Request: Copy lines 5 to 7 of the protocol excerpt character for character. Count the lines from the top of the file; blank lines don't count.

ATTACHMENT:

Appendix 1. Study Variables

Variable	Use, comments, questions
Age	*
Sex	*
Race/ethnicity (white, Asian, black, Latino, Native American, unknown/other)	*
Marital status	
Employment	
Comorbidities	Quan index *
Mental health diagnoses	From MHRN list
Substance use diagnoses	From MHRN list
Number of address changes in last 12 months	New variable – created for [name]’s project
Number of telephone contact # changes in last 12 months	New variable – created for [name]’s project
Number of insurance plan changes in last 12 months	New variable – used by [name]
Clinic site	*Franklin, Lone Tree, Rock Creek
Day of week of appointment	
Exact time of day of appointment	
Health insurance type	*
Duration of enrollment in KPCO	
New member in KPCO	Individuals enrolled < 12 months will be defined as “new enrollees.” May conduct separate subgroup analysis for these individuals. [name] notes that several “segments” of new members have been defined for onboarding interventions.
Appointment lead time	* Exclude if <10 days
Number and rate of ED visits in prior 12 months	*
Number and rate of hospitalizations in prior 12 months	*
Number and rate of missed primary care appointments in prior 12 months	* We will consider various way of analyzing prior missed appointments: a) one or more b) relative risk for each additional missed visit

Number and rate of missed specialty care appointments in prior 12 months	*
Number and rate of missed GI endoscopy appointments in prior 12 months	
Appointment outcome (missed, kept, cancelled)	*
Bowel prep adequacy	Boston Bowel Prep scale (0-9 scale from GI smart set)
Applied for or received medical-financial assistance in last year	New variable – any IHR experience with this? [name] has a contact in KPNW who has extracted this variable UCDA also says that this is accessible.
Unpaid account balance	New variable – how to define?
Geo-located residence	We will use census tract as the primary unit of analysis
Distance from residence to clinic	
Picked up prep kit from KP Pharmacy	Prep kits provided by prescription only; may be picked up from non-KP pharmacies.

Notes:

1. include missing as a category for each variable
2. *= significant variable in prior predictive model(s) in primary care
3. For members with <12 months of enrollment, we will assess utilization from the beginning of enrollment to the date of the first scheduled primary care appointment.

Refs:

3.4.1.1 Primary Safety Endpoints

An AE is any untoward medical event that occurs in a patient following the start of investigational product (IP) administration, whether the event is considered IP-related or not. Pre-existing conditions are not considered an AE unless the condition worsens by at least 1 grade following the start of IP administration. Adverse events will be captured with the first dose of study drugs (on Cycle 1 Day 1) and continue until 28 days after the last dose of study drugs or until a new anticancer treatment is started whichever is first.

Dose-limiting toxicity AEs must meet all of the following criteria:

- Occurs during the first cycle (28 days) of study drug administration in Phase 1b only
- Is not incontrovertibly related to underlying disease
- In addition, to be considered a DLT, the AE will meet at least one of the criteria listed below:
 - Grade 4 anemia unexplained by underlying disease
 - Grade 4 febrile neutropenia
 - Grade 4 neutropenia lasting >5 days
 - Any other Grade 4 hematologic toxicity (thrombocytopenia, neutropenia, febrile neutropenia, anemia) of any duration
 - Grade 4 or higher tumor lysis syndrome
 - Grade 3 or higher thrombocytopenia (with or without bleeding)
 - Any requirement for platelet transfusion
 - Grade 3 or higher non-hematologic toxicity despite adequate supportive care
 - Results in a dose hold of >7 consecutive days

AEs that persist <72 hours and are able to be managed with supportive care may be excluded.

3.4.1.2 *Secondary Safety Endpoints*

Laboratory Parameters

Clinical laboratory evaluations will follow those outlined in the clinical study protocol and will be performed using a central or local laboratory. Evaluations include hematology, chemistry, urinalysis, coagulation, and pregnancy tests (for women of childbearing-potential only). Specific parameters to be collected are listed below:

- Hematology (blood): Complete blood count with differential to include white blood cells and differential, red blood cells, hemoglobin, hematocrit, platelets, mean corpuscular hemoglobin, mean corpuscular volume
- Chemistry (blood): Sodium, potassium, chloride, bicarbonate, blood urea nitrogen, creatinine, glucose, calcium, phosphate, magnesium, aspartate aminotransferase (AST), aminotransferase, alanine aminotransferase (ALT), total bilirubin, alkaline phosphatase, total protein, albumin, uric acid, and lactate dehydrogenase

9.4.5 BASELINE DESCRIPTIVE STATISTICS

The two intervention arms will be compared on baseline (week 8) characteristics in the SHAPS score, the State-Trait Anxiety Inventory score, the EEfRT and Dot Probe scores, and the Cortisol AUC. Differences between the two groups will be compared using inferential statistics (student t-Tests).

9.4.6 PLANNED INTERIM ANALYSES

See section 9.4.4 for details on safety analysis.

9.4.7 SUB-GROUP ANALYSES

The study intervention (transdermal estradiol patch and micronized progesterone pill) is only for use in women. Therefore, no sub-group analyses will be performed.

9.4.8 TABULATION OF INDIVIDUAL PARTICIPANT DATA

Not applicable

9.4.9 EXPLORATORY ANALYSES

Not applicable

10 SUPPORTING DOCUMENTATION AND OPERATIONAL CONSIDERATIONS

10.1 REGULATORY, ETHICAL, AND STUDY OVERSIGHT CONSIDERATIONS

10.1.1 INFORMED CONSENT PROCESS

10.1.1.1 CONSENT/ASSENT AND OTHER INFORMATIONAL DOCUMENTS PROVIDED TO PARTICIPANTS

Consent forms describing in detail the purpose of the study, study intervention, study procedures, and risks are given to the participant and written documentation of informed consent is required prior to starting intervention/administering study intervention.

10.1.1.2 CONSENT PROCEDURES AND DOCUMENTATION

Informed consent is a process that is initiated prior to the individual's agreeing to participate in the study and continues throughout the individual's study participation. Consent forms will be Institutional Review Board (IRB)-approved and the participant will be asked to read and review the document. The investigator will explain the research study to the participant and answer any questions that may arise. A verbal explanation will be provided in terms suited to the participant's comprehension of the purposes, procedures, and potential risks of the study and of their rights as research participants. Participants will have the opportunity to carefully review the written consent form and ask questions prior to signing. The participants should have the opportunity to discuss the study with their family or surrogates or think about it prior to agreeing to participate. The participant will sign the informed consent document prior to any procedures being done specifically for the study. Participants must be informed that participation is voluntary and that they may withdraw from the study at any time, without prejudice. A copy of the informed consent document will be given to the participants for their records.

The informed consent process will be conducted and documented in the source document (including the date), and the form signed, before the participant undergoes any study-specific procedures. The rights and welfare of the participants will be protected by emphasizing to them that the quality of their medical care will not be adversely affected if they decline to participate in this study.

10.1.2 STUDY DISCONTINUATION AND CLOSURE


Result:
Race/ethnicity (white, Asian, black, Latino, Native American, unknown/other)	*
Marital status	
Employment	